Heather Nolen, “The wise man reads both books and life itself”
This post has been written by Heather Nolen, a high school English teacher with a special interest in British history and literature under a Creative Commons 3.0 SA BY licence. Her blog, covering Austen, Shakespeare and other authors, may be found at http://wanderingbarkhumanities.wordpress.com/ and takes as its point of departure the idea that humanities is in danger of losing its way as a field.
From an early age, I’ve always loved books. In my pre-adolescent years, I loved devouring series novels and waiting for the next one to come out so I could get the next piece of the story. Now, as an adult, I love the sight of them on my shelf, I love the smell of the old book glue in the antique books I collect; I love reading them and not only learning things about myself, but so many things about the world around me.
Lately, though, as anyone would notice, the world around me is changing; no longer are books things one must lug about, or wet one’s fingers to turn the pages. Books are available everywhere in our new virtual world, via the world wide web or various e-readers. With the increased availability of books, that means there is an increased availability of knowledge; never before has a society been able to be so autodidactic. Not only can one read all forms of literature online, but also summaries, analyses, and criticism of that literature. This increased access to knowledge has created a proverbial vortex in which our lives have become mixed with the literature we love to read.
One of my literary loves is Jane Austen. I love her wit, use of irony, intrusion into her characters’ thoughts, and just the absolute faithfulness with which she presented the society in which she lived. Now, I don’t have just her novels lining my shelves; I have a hyper-concordance wherein, should I be absent from my shelf or just simply not want to flip through the book, I can search for one name or word in any one of her novels. Not only that, but there is also the Republic of Pemberley, a site that provides exhaustive information about Jane, her life and times, and her works – all at the stroke of a key. What ever did we do before the advent of this cornucopia of potential knowledge?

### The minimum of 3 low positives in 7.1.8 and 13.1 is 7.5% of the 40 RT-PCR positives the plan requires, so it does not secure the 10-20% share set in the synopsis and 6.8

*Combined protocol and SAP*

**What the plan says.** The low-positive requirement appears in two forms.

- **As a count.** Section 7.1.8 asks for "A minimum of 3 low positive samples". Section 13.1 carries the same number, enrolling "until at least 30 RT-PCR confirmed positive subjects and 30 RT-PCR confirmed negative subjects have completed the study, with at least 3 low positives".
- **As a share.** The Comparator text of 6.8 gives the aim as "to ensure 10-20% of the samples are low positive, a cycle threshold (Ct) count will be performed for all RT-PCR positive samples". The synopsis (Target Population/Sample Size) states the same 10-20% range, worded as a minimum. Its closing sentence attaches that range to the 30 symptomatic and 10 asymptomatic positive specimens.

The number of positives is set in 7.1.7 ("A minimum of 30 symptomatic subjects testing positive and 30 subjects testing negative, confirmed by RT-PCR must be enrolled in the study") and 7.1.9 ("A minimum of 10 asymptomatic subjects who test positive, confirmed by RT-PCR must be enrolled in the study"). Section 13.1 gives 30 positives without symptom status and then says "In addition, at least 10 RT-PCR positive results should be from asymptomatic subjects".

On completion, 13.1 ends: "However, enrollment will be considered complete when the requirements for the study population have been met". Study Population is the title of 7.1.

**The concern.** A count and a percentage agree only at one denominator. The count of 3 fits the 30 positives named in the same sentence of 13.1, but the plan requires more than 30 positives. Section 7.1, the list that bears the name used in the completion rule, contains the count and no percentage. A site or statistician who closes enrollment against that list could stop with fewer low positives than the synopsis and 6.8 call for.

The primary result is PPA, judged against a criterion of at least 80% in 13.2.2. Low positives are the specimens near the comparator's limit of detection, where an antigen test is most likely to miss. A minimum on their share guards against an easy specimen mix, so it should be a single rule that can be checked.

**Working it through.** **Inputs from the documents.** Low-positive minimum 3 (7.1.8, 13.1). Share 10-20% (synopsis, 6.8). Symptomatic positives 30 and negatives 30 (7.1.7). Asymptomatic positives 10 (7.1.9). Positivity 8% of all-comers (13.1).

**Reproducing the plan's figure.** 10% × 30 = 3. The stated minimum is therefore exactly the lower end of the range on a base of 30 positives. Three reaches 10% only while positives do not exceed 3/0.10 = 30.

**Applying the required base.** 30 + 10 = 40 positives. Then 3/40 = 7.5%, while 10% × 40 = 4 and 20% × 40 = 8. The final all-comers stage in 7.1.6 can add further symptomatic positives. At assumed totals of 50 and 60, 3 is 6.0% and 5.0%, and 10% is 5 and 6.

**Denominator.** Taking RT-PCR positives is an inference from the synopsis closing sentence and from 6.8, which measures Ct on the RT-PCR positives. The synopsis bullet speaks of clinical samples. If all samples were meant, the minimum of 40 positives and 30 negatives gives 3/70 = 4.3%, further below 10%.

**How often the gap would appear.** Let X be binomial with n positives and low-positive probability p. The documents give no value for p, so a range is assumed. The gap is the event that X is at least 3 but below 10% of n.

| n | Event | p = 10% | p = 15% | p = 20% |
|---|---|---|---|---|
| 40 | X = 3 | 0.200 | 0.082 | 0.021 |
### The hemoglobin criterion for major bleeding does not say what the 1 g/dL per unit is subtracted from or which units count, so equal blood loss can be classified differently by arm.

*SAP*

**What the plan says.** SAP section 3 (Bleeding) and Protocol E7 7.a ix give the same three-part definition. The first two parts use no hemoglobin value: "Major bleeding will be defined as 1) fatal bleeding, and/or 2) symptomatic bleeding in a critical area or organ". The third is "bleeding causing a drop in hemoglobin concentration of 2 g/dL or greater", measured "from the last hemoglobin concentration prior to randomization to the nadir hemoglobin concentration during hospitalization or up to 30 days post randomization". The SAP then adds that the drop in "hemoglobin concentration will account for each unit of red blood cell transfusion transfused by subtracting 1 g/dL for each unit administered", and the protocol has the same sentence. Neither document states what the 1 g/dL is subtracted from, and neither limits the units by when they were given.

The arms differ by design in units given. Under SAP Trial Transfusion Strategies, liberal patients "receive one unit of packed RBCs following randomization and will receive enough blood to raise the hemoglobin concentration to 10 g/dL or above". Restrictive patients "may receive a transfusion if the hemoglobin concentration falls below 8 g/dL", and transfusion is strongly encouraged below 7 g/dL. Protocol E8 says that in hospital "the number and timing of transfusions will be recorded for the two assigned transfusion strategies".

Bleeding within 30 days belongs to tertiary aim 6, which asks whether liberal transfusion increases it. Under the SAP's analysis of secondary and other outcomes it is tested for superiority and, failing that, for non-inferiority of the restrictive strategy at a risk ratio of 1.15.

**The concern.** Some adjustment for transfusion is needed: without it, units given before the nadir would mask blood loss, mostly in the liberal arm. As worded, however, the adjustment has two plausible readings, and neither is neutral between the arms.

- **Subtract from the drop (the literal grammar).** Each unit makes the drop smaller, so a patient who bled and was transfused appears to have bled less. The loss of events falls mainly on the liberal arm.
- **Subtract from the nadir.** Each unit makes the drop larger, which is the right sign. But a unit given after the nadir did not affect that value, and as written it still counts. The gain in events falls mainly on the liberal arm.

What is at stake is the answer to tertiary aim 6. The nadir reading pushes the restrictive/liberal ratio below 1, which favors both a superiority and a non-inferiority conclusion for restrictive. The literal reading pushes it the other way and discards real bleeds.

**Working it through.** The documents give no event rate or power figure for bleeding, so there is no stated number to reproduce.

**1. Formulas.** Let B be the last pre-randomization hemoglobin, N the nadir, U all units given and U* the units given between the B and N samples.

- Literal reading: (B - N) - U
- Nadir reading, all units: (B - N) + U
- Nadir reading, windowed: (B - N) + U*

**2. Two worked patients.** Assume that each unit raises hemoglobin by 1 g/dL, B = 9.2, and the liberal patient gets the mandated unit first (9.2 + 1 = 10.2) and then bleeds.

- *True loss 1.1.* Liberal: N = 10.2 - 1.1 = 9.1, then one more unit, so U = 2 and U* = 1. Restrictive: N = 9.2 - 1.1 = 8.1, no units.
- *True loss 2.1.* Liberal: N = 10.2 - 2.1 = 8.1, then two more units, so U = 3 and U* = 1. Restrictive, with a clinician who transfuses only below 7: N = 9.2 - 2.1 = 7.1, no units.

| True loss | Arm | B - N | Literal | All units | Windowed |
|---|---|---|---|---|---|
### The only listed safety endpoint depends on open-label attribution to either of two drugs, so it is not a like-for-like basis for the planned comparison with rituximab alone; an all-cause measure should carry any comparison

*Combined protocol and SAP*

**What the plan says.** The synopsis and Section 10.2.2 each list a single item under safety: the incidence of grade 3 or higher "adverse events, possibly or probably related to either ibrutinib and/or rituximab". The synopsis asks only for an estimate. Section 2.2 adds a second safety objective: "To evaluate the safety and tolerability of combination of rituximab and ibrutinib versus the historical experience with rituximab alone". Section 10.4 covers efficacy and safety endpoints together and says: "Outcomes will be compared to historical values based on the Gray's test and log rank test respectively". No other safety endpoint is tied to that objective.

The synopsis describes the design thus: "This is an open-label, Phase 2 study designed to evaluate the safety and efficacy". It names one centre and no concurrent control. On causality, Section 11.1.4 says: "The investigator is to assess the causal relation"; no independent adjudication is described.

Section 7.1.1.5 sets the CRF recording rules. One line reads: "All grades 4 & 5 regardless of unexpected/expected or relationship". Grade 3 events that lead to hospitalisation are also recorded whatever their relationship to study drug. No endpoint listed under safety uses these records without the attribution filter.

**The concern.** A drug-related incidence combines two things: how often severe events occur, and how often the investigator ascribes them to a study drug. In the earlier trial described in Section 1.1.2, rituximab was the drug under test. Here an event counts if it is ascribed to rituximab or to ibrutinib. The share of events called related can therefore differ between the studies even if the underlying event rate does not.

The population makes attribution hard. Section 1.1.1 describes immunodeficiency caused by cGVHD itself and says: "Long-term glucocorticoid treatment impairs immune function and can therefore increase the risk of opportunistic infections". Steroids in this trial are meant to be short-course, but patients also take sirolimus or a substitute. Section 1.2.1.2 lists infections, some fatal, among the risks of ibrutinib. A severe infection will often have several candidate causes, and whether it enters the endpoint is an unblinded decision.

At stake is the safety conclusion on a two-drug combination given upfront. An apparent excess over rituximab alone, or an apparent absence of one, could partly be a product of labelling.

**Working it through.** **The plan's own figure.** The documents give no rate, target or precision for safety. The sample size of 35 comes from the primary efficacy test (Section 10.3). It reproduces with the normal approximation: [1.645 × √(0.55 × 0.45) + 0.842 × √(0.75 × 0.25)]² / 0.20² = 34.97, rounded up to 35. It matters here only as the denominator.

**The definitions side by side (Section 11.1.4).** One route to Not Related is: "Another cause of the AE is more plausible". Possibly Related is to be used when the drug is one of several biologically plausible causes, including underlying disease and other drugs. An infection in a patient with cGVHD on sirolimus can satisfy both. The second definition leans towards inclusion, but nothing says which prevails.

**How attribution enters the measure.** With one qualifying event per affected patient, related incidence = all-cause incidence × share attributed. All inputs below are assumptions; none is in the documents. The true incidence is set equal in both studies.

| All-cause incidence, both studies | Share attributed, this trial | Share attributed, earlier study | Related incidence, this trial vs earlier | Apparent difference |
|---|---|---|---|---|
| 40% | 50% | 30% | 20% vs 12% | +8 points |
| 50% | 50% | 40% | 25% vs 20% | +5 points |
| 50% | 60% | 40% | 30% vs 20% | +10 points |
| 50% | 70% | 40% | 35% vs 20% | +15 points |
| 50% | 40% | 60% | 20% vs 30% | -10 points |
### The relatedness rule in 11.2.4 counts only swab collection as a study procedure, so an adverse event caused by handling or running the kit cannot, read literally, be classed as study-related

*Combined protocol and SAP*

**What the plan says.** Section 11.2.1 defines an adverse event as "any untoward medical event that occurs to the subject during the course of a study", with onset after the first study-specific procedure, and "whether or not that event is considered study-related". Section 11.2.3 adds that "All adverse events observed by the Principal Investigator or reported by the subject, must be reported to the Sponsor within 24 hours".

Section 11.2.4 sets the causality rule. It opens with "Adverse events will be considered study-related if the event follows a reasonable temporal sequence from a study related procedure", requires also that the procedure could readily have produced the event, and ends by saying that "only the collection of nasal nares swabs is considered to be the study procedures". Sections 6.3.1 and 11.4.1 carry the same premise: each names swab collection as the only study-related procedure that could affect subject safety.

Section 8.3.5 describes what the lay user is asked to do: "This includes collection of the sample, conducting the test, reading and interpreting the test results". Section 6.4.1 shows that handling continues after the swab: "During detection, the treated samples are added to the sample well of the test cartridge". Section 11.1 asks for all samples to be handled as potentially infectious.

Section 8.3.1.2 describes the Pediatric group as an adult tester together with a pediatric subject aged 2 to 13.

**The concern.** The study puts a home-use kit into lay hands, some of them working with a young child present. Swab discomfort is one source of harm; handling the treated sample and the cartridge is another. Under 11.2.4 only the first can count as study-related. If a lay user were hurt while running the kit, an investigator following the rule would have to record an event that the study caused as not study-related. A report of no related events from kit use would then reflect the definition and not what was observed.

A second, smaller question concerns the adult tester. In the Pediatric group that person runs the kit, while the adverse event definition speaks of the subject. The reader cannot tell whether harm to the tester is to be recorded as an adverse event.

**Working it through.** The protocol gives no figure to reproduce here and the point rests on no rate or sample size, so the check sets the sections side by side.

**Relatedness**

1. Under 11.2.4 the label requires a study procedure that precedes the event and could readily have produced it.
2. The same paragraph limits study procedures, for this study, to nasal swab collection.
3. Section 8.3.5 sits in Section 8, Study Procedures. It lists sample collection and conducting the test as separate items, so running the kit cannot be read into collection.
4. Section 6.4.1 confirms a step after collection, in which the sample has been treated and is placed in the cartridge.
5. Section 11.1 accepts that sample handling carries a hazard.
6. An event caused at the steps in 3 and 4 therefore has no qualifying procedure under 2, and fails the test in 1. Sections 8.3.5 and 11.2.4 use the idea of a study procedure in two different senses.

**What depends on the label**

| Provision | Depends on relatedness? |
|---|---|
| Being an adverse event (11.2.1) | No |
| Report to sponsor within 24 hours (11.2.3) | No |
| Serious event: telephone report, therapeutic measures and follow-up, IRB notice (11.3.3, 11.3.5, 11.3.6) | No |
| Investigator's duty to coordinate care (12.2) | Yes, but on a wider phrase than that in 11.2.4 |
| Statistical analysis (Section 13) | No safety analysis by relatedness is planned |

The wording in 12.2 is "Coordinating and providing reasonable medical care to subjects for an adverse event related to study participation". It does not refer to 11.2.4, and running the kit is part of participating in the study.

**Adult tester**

And then there’s Shakespeare. Oh, Will. I’ve loved him ever since I discovered in high school that I could just understand his writing without help. Unlike so many of my classmates, I got it. That doesn’t mean, though, that I’ve ever settled for my own perspective on his works. After my high school introduction, I took one class at university that lumped him in with Milton and Chaucer, another specifically focused on his tragedies. Then, after earning my degree, I went on to take a continuing education course at a different university that focused on other plays. My point is that varied perspectives enhance our understanding of all literary works. Again, we cue the world wide web with all its latent intellectual bounty. Sites like Open Shakespeare not only present his works in their entirety, but also offer critical introductions, and a Will-ophile like myself can find virtually anything necessary to learn more about Shakespeare – or to use when presenting his works to my ever virtually-evolving students.
So, what’s the point? Well, first, there is no reason not to take advantage of the virtual yet very real wealth of information at our fingertips. Second, if one is, as Lin Yutang said, to be wise and “read both books and life itself,” then we – bibliophiles and literary types, as a microcosm of a greater society – must be prepared for a paradigm shift. No longer are we wetting fingers or staining fingers with ink in order to push through to that paper or submission deadline; we are callousing fingertips and crouching over a screen that leads us all, students and teachers, to a “brave new world, / That has such people in’t!”